Those conference have their own kinds of mysteries (why do people keep working on ideas that failed long ago?). In particular, the closing talk on the Status and Future of Supersymmetry at SUSY 2023 was all about the great prospects for SUSY at the LHC, and included a Conclusion written (no joke) by ChatGPT:

The future of supersymmetry as a research program holds both exciting challenges and potential breakthroughs. While the LHC experiments have yet to observe direct evidence of supersymmetric particles, ongoing theoretical advancements and refined experimental techniques offer renewed hope. The future of supersymmetry research lies in two key directions. Firstly, novel theoretical models are being explored, including new variants of supersymmetry that incorporate dark matter candidates or non-linear realizations. These approaches push the boundaries of our understanding and allow for further exploration of the particle zoo. Secondly, upcoming experiments, such as the High-Luminosity LHC and future colliders, aim to explore higher energy scales and increase the sensitivity to supersymmetric signals. With these advancements, the quest for supersymmetry will continue to shape the field of particle physics, inspiring new theoretical insights and propelling experimental discoveries.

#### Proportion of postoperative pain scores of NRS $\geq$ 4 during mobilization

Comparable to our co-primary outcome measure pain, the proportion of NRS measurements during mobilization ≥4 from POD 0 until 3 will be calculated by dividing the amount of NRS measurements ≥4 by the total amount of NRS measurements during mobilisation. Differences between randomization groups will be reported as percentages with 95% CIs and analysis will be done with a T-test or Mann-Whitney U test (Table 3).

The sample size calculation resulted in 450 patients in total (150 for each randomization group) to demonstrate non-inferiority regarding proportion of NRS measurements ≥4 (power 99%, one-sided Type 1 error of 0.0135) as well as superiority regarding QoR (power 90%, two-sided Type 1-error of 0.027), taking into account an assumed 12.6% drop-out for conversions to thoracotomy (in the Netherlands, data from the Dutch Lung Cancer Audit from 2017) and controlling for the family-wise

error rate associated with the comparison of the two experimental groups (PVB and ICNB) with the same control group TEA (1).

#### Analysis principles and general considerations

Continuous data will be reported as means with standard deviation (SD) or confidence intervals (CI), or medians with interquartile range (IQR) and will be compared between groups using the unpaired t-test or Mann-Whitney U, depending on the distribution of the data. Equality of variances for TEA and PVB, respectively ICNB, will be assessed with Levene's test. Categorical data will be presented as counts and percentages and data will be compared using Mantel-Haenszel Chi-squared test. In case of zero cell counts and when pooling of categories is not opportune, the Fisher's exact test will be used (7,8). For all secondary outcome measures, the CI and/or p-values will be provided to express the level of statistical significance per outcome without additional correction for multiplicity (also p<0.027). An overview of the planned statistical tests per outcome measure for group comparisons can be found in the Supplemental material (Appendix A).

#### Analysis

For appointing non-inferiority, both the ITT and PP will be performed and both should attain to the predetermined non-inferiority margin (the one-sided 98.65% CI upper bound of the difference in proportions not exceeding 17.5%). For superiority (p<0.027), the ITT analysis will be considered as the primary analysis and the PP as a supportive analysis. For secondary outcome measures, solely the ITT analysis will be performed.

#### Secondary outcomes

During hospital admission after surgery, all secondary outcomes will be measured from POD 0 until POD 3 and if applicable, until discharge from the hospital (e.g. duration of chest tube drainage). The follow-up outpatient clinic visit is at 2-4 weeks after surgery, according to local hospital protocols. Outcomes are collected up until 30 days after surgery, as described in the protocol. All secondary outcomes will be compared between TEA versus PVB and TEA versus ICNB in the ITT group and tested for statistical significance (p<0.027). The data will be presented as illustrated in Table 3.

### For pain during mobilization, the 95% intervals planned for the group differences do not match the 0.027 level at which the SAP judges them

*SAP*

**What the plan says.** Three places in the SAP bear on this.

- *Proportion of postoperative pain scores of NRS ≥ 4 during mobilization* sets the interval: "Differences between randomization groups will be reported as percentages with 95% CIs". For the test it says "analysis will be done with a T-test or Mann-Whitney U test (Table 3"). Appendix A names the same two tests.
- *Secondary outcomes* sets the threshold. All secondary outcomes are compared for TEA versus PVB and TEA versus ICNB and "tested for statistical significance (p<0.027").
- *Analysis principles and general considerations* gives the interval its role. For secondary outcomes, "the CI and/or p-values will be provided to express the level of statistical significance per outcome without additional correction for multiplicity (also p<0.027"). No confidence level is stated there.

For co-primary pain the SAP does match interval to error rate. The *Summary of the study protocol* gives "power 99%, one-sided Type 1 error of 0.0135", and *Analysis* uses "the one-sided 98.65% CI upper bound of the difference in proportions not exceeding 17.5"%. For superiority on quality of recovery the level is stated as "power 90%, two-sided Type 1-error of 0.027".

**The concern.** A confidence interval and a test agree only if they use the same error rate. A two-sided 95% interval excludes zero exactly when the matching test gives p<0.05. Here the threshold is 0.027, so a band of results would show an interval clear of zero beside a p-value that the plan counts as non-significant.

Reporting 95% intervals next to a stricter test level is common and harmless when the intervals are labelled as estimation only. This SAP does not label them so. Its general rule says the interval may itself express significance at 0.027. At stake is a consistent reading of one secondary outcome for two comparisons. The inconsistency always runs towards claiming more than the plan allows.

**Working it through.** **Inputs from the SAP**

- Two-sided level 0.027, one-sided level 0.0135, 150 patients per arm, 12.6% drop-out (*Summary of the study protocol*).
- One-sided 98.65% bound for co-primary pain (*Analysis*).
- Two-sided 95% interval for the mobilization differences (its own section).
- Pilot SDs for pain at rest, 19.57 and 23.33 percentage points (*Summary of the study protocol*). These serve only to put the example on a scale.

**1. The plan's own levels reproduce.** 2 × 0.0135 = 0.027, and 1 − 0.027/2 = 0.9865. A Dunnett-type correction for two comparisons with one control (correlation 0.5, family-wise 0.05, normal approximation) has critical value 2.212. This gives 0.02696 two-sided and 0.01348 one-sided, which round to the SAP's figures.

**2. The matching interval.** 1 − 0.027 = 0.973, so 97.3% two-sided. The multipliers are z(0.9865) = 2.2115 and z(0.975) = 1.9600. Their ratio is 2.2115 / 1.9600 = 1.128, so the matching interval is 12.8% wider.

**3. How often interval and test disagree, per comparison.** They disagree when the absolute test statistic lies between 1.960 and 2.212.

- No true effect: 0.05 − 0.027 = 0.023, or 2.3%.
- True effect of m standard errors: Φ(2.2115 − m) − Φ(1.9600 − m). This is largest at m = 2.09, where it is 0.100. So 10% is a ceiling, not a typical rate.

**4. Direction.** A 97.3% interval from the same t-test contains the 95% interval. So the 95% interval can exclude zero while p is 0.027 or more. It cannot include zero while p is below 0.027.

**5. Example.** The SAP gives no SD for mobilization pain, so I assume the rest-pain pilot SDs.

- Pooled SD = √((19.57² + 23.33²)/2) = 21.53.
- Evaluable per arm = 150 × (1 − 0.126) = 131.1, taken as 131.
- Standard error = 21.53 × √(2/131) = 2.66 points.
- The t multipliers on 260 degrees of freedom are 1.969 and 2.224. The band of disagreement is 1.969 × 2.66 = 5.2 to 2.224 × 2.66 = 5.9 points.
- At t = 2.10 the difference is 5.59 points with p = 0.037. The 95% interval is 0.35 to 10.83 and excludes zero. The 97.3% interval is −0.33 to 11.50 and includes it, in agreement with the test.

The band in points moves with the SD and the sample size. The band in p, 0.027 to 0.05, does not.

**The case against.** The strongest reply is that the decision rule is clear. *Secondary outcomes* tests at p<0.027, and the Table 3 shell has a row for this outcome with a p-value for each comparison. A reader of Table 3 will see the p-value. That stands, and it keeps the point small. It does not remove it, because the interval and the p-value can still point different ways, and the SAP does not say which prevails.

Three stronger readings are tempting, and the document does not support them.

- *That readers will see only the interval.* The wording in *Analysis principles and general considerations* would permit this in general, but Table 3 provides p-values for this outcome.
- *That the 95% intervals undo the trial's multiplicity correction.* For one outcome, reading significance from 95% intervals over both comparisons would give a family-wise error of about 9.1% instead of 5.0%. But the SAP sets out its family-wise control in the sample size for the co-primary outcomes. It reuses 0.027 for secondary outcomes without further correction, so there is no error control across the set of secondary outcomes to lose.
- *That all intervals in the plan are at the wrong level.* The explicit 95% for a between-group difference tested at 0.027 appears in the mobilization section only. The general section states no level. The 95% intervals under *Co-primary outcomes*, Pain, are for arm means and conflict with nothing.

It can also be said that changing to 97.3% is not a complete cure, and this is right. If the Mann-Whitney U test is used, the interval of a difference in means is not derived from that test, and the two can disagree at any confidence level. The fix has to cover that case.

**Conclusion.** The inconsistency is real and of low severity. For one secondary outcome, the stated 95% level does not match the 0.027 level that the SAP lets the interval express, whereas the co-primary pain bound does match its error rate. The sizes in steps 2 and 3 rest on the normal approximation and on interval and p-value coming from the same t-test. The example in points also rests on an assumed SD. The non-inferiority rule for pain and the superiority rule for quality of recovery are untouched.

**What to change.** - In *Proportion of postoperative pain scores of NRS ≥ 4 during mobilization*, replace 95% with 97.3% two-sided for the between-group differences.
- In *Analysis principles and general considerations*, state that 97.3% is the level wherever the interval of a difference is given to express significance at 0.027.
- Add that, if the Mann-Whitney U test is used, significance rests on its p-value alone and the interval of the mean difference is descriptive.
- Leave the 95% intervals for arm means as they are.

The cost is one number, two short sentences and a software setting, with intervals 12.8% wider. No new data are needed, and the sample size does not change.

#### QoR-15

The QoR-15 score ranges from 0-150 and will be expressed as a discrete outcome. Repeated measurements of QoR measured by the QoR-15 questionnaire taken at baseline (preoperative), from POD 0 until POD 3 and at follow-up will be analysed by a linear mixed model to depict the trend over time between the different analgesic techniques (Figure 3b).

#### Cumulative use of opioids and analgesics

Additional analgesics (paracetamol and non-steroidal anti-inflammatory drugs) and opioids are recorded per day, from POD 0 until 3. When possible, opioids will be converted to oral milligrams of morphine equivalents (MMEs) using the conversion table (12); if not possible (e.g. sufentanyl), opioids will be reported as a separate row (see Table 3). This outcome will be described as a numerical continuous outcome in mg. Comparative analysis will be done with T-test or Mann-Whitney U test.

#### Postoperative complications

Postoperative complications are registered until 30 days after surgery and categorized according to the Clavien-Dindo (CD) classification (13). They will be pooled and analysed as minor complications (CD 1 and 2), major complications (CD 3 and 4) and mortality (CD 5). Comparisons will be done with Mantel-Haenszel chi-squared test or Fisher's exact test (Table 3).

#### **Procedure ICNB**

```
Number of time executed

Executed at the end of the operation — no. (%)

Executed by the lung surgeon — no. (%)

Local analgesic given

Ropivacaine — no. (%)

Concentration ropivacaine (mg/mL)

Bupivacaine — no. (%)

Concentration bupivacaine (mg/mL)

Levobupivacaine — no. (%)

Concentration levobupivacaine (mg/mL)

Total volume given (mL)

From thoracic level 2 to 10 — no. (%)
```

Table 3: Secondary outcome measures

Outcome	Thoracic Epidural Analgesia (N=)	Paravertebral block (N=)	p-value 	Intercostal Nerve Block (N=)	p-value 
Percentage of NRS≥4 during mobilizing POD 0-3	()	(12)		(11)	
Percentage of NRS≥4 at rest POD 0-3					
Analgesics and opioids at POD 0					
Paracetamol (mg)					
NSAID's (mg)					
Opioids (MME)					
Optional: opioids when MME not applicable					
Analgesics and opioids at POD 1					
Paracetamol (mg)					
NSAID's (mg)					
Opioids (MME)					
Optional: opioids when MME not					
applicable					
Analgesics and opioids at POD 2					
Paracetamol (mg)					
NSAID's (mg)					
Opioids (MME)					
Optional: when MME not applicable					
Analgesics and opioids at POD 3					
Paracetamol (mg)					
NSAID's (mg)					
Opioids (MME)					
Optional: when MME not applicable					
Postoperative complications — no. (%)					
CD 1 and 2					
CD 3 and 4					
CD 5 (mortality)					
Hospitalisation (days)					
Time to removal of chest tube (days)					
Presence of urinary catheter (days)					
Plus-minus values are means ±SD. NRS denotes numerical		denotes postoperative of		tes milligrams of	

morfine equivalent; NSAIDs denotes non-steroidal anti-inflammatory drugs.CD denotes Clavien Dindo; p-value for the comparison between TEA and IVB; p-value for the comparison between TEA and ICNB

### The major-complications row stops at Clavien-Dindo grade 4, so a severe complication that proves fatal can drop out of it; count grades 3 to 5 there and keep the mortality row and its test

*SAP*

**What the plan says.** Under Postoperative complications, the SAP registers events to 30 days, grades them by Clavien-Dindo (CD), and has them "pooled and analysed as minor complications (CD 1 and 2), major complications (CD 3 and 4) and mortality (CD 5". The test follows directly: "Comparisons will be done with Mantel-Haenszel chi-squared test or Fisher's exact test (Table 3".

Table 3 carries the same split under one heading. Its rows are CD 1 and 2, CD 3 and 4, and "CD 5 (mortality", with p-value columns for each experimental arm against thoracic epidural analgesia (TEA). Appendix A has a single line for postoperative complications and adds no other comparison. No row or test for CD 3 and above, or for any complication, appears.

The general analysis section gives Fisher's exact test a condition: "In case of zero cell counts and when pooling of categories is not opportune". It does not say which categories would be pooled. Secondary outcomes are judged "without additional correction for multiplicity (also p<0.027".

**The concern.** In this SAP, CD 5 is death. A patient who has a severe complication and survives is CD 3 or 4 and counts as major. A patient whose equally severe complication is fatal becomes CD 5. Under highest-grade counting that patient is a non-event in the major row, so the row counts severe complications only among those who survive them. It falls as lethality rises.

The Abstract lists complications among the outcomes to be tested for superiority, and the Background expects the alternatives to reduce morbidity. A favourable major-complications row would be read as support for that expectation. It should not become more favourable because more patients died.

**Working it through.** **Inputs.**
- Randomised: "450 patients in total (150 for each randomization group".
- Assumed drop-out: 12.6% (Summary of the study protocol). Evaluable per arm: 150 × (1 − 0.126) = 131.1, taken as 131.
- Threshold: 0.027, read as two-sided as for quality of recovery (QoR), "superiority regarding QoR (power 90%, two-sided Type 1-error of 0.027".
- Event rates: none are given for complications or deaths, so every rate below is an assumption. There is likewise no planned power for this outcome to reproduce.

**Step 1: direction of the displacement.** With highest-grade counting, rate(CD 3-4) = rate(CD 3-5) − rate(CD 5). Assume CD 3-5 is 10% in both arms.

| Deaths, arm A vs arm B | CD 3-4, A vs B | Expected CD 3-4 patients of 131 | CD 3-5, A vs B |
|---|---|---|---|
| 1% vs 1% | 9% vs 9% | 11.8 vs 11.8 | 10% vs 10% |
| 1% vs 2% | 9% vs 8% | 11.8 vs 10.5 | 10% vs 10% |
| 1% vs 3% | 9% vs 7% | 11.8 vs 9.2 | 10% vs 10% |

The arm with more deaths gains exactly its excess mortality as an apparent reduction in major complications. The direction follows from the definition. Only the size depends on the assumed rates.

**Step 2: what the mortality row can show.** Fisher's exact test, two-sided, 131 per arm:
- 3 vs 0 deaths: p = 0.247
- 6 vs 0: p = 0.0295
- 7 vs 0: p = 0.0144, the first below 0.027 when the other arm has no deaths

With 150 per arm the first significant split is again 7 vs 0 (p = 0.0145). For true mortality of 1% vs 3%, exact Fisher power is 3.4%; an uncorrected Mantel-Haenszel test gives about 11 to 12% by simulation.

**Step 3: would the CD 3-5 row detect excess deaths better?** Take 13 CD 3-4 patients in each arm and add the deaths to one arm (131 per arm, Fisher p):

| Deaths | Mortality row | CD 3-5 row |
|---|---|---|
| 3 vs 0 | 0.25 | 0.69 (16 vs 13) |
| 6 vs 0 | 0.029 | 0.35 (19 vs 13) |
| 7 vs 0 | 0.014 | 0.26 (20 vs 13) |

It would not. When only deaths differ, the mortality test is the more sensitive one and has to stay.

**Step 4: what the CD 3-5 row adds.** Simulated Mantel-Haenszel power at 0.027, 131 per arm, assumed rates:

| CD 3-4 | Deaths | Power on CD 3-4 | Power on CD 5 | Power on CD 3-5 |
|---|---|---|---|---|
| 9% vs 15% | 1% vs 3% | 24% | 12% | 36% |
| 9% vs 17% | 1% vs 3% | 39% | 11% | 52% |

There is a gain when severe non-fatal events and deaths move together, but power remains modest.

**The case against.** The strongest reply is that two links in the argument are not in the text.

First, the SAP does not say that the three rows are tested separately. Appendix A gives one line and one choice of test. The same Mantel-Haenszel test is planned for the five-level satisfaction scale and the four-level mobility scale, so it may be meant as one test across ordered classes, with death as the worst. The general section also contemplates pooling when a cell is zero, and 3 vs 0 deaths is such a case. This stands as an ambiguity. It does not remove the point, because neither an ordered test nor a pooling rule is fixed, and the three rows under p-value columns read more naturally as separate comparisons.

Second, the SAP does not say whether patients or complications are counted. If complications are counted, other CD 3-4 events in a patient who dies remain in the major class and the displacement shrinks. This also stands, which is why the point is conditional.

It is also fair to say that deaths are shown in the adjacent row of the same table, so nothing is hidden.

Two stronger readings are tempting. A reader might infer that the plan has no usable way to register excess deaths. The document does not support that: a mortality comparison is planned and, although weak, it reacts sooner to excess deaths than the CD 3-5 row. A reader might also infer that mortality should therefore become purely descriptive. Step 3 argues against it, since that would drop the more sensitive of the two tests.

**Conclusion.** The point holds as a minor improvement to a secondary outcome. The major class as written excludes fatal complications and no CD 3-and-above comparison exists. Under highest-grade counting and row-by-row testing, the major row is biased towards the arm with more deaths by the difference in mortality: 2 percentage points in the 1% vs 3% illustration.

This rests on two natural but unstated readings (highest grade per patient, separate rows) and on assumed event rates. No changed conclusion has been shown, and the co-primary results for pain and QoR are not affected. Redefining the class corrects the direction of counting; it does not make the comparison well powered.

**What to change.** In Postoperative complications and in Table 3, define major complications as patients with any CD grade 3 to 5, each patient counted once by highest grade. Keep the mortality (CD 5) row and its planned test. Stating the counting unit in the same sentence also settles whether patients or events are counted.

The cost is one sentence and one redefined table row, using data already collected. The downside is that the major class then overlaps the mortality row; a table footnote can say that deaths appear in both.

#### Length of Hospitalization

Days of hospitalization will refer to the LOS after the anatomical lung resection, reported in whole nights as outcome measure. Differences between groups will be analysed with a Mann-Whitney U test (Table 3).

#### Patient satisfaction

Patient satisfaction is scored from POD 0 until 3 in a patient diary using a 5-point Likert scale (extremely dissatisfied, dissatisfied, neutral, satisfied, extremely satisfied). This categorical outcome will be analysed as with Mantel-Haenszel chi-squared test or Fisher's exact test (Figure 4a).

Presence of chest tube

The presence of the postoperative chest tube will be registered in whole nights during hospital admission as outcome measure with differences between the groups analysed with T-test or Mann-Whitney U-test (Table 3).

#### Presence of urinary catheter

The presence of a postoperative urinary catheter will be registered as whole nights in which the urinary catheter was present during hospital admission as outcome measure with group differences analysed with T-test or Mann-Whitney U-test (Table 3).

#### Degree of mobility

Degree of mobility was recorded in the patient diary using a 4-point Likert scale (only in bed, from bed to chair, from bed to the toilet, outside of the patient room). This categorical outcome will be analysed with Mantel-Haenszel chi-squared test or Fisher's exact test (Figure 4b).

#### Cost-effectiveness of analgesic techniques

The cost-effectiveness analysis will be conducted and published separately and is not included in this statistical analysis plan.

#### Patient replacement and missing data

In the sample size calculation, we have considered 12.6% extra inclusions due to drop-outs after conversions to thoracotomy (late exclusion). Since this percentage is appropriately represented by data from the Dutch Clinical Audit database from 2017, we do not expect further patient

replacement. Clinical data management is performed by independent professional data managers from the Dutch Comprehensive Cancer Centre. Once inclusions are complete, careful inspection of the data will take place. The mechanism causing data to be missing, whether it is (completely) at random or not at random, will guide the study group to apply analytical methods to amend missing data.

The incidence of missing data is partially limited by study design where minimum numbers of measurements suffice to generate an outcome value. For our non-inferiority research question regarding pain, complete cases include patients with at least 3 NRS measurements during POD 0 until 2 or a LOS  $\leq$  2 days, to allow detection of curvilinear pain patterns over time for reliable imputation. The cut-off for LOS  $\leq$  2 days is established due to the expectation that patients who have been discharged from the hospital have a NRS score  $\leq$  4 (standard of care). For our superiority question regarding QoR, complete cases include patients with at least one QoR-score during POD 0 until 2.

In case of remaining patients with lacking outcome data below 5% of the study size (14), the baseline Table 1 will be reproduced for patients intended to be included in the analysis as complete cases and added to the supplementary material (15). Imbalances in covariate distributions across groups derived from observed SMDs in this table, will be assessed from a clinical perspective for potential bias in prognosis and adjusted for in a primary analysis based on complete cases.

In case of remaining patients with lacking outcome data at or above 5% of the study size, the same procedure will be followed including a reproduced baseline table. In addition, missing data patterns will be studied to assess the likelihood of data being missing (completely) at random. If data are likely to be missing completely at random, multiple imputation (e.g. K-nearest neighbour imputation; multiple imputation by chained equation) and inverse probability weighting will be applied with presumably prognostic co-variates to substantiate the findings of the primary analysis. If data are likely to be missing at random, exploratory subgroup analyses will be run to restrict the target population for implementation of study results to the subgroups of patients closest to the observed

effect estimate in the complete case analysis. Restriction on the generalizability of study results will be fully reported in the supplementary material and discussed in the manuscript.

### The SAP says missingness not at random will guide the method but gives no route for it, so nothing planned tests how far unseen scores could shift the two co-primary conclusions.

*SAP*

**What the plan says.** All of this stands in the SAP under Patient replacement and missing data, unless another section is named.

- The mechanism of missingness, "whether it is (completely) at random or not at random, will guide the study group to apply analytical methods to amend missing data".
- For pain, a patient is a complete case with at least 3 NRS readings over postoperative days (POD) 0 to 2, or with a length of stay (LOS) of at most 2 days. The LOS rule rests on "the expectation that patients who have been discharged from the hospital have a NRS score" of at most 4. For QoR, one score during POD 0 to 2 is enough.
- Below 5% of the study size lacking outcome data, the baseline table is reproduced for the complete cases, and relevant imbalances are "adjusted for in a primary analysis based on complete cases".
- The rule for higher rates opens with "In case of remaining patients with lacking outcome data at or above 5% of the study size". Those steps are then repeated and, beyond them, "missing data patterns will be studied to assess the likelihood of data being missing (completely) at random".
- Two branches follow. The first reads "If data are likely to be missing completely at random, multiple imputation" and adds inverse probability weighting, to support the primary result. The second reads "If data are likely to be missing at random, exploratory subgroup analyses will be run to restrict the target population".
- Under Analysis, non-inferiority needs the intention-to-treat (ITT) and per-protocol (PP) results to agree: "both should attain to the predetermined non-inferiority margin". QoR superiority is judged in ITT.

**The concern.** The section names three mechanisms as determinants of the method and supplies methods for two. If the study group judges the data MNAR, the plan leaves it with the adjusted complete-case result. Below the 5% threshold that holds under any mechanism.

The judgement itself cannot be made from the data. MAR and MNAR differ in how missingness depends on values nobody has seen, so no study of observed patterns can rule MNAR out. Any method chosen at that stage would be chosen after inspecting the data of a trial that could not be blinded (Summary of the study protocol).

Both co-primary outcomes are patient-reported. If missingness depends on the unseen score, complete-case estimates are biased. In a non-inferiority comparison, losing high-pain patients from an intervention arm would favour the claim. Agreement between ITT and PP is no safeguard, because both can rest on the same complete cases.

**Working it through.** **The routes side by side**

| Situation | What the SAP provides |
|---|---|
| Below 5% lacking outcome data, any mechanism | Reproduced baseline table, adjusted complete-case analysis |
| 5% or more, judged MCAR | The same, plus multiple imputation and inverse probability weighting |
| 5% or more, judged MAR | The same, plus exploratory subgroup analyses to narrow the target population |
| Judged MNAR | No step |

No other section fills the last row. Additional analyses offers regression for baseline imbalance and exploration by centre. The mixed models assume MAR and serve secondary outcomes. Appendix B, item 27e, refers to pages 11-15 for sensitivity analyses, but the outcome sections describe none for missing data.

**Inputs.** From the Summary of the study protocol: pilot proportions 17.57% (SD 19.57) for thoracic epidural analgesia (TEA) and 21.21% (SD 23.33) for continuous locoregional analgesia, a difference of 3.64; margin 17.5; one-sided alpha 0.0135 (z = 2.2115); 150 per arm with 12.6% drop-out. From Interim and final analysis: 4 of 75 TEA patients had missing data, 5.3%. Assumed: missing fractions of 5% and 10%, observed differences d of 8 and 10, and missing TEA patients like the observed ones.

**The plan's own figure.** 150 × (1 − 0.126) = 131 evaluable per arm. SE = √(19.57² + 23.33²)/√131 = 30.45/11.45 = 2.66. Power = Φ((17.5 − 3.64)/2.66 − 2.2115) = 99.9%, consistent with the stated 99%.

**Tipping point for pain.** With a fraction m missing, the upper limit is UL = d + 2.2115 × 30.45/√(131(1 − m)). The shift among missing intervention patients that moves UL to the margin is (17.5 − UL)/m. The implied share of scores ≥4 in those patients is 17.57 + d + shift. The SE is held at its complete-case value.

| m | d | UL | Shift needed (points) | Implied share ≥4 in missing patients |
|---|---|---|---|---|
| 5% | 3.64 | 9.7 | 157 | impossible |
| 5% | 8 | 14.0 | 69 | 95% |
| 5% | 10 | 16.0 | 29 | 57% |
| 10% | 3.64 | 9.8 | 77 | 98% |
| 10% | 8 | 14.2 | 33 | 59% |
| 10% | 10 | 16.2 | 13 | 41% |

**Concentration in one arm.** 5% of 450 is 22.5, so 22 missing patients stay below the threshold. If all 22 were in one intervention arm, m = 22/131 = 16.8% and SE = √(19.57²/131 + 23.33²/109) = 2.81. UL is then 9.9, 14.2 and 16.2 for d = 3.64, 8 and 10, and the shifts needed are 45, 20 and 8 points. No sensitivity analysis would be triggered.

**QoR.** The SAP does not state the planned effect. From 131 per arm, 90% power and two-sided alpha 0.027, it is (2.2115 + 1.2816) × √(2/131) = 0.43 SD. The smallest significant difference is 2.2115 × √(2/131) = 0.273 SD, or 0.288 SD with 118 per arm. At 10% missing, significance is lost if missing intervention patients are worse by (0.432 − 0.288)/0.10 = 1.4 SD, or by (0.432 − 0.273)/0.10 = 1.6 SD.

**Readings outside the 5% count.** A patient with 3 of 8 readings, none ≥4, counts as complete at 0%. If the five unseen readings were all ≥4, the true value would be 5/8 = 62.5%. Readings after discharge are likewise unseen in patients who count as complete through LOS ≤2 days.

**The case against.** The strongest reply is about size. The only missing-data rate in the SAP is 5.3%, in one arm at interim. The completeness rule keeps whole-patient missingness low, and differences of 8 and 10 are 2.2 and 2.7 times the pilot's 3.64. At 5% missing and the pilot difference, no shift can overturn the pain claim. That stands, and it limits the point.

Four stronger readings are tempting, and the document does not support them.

Things just get stranger and stranger…

Update: Speaking of stranger and stranger, you can listen here to Sean Carroll talking by himself for four hours and twenty-two minutes about why there really is no crisis in physics, the whole supersymmetry/string theory thing is going just fine.

Update: I hadn’t realized just how accurate Joe Conlon’s description of the conference as “IAS-centric” was. For the four discussion sections, no IAS in one of them (“strings, QFT and mathematics”, the other 3 sessions were all IAS (two IAS faculty, the rest an assortment of ex or current members).

Posted in Strings 2XXX | 18 Comments

This Week’s Hype